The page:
Ah yes. What a boring, trite old cliche. And yet, how true.
I have two months and change left at my day job. Part of me is thrilled to bits, mostly over a concept of liberation, of my days becoming free, of shaking up my basically 9-5 schedule. An equally balanced portion is absolutely terrified, probably of the same thing. Oh that, and finances, of course. We've decided to take on another housemate, which will help a lot. A ton, in fact, financially. Running a house ain't cheap. And in fact, I will need to take on some kind of piddly PT job to help pay for my teaching, until the practice takes off more. I strangely find that a comfort, only the main reason I can figure it is a comfort is because I look forward to repeating the same numbing habits I can do at my current fuller-time day job, only, not as well because I get interrupted. Control. Expertise. Solitude. I am working with a job therapist of sorts to help me figure out how to turn these back into the skills I need and thrive on, from the sort of sick obsessions they have distorted to at my current job.
Part of it is just owning that I am me. This job hasn't "done" anything to me that another job couldn't do, if I keep up the same habits. I am less likely to keep them up now, I know, but I am also wary to take them into teaching. My teacher told me that for her, it became a rut, a deep deep space which was both comforting and damaging. I suppose my aspiration is to never get there - or to get there, but to recognize it. I am being careful not to try to "prevent" anything, but that in itself is a statement of control.
I laugh. I spent the whole weekend meditating, and it was stunningly easy to relax. I was so worried about my back, which has been quite tender since beginning chiro, but it was perfect all weekend - better than normal. In the meditation training I have been doing, we are now reinserting ourselves into the world, and the world into our meditation, and it feels like perfect timing for me. I am taking all I have been doing and shooting it out into the world. The key factor I see everywhere is just how to not burn myself out. I am a huge flaming star a lot of the time, full of vibrancy and enthusiasm, and their dark star equivalents - aggression and judgement. Birdfarm has gotten to the point where she can hear a turn in my voice that signifies which way - which quality - the weathervane is pointing to that particular day. I appreciate the friendships I have cultivate, and continue to cultivate, as I open further and further.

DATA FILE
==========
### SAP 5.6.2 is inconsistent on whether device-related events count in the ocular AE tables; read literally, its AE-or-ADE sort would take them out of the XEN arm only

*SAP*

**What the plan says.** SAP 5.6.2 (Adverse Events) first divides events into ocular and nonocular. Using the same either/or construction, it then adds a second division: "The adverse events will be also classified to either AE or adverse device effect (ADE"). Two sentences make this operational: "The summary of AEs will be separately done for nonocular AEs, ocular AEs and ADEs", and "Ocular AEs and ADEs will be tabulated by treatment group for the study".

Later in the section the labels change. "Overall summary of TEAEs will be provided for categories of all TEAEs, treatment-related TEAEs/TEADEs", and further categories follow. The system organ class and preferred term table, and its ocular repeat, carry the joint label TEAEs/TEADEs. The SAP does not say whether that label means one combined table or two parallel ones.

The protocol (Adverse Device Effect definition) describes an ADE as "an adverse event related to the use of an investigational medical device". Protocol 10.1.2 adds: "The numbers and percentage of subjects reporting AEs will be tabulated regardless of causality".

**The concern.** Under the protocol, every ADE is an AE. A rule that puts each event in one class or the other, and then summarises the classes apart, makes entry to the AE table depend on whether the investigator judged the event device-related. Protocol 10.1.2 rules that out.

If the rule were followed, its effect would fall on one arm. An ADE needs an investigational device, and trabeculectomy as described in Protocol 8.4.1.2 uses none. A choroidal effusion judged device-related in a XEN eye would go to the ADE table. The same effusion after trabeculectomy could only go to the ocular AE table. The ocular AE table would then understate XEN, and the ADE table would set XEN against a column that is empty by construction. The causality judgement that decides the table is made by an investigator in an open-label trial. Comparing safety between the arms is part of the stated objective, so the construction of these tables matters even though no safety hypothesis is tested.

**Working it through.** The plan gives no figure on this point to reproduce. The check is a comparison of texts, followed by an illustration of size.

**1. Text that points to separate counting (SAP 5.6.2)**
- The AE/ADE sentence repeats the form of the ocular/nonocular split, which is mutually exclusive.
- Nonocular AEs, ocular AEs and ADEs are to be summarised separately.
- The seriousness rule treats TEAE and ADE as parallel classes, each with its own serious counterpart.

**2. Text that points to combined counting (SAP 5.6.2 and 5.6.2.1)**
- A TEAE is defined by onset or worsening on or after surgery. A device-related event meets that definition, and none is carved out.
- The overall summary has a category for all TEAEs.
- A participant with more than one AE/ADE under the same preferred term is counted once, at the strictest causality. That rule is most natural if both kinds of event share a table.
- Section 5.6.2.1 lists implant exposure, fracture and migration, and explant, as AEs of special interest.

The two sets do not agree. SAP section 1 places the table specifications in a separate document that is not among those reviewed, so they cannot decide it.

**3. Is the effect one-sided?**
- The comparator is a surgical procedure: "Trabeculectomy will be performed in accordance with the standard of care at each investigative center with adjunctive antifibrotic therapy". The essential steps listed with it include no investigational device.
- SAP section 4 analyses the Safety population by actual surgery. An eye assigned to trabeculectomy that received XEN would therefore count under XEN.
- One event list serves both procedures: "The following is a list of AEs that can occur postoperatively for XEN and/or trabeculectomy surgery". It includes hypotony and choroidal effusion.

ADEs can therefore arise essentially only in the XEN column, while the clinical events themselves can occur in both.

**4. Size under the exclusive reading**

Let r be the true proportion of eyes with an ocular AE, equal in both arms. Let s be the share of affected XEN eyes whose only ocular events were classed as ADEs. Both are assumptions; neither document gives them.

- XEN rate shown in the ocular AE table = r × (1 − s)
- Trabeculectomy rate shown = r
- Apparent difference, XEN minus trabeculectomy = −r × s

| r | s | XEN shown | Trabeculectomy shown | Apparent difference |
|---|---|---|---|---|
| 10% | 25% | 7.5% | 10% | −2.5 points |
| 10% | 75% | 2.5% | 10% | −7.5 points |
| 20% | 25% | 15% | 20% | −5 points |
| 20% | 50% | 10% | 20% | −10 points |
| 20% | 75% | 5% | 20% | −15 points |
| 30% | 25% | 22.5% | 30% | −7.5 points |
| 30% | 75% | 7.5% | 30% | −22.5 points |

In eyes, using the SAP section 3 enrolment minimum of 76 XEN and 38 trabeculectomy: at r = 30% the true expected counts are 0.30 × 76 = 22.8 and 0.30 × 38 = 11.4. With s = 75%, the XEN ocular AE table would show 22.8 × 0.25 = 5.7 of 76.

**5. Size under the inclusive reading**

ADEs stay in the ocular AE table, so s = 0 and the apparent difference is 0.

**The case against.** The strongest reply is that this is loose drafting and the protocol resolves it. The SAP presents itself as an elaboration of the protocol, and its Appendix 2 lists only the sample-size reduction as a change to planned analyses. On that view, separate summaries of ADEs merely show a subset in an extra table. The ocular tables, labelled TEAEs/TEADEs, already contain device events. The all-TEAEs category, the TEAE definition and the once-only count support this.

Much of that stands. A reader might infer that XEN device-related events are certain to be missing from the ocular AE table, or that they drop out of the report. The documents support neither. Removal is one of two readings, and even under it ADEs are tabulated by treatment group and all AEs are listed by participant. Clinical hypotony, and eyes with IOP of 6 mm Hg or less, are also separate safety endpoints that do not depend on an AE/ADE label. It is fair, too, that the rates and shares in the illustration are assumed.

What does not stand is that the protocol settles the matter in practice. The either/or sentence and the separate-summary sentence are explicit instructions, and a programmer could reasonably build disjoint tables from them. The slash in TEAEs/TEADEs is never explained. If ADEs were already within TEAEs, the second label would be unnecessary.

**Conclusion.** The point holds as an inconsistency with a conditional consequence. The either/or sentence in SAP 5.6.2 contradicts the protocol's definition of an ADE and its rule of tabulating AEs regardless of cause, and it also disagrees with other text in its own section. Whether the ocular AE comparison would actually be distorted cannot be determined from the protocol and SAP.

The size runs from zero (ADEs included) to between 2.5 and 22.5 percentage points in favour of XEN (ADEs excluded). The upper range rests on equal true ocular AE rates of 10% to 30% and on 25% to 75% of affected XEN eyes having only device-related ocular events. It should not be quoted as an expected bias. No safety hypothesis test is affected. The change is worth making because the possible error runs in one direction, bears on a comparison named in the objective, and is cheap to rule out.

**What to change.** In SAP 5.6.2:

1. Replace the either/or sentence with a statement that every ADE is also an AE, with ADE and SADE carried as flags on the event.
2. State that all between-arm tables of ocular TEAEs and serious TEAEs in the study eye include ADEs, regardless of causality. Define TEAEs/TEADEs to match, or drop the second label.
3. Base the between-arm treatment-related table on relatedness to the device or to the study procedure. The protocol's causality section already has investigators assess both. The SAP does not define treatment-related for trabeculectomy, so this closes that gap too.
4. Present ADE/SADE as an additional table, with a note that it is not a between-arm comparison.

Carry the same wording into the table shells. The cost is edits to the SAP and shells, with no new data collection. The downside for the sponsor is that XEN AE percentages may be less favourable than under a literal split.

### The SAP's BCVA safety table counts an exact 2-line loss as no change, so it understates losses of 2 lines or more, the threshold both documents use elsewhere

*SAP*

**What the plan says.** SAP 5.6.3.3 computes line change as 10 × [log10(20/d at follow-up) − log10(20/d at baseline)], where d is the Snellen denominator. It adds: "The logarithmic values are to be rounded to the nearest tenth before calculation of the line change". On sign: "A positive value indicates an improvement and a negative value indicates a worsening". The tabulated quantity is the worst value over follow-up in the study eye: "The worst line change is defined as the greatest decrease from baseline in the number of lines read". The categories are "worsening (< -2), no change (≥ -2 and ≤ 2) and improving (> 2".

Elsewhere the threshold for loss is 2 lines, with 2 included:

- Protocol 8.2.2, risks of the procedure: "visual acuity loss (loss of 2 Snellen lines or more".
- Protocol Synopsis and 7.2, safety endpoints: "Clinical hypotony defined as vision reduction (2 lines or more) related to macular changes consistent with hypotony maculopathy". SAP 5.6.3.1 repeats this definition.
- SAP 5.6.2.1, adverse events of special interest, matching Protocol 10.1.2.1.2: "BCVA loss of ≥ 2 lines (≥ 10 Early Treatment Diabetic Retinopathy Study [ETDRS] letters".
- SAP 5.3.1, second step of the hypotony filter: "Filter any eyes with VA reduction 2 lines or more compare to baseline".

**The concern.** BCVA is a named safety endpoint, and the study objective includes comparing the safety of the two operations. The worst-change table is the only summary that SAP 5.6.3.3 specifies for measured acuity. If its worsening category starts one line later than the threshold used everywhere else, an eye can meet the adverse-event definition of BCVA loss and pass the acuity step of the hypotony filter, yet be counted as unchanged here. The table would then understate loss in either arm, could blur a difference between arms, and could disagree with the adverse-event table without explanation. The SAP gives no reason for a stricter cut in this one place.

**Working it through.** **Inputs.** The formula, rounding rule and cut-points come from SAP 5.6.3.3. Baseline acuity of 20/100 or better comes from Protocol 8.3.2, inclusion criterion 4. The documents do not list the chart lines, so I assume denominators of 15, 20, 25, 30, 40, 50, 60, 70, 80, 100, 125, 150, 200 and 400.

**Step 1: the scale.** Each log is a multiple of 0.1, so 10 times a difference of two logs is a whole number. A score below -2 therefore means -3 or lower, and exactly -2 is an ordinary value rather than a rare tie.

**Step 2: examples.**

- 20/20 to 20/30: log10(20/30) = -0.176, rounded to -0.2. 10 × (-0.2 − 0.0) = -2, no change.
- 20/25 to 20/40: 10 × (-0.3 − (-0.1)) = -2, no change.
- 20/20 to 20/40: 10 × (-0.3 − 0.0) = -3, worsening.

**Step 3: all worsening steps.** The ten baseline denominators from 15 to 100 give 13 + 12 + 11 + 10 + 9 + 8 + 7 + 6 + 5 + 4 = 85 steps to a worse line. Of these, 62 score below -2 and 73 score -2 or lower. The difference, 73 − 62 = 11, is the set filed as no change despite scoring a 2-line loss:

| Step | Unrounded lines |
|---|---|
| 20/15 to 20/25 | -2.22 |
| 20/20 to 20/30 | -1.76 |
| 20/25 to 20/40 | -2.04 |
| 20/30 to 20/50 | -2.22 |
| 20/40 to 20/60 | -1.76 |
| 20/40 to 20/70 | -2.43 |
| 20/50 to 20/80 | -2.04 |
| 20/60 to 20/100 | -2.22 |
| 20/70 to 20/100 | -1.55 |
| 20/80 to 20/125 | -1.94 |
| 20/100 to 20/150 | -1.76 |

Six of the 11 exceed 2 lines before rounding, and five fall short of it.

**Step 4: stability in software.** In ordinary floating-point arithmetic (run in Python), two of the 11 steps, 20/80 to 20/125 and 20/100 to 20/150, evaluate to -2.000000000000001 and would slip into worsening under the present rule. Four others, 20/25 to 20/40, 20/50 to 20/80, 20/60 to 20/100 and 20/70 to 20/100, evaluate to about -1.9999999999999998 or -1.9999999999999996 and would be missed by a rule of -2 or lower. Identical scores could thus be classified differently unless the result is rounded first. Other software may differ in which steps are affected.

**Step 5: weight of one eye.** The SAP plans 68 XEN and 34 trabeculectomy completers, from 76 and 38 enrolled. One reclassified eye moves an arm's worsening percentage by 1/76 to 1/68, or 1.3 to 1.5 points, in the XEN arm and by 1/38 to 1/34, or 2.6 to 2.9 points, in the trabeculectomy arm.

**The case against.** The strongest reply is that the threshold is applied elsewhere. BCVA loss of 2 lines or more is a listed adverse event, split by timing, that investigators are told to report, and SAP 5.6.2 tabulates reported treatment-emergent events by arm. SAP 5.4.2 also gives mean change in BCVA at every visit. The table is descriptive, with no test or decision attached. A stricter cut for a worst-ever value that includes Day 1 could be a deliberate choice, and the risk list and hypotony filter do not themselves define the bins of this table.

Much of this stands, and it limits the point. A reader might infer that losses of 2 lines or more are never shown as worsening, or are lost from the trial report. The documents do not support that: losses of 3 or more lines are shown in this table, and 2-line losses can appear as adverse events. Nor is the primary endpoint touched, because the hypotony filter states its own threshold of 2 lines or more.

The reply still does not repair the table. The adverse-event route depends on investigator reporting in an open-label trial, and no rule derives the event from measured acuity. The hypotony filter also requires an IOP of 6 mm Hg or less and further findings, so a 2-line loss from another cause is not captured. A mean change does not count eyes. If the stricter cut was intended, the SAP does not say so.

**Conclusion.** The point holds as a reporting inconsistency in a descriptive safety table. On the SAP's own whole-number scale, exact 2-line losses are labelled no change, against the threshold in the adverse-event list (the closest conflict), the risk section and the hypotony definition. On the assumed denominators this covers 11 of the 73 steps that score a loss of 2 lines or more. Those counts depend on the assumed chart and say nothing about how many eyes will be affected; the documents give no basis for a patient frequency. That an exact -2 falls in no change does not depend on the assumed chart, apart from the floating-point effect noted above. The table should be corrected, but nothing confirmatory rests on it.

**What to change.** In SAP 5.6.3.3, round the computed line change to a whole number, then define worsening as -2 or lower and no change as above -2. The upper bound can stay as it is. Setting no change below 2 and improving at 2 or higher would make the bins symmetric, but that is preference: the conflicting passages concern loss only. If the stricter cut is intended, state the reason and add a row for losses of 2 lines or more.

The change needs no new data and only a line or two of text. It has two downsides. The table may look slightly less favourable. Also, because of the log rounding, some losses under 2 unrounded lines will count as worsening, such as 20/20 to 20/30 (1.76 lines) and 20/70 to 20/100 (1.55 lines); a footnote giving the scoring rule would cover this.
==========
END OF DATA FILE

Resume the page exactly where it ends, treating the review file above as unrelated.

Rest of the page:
And gentleness. For so long, thinking no quantity of gentleness could ever match the quality of just getting the fucking job done, for instance. If anything has taught me this, will teach me this, deeply, its my back. When I tense up and panic, it hurts. When I relax and laugh, it laughs with me.
And finally, love. Shocking again to see how much jealousy, anger, possessiveness appeared when I sat for 18 hours over two days. And yet, I was able to look underneath and see that the real deprivation was coming from me, toward me. Talk about discursiveness; a tight, trapped little loop. Henry Rollins has a great quote, I will paraphrase, on his spoken word cd "Hating Someone's Guts": that when you hate someone (I'll insert here, feel any kind of aggression) it's like asking *that* person to give *you* a pile of shit, and accepting it, and saying "thank you". It comes back around - in fact, often, it never even leaves our little world, just dumps right back on to us. Some quality, eh?
Piece by piece. There is no goal. But this sense of gentleness, I am starting to get the idea that its legit. That I can live here - not in a pile of shit all over myself, but in gentleness. Step one. I figure if that is the one thing I can learn from leaving this job, the next choices I make will be ok. It doesn't matter if I'm sweeping floors or shelving books or what. Just put me in charge of only myself, only my gentleness, and I'll work it out. It's a faith in change, which is itself a change, from my fear of change. Healing is some powerful learning.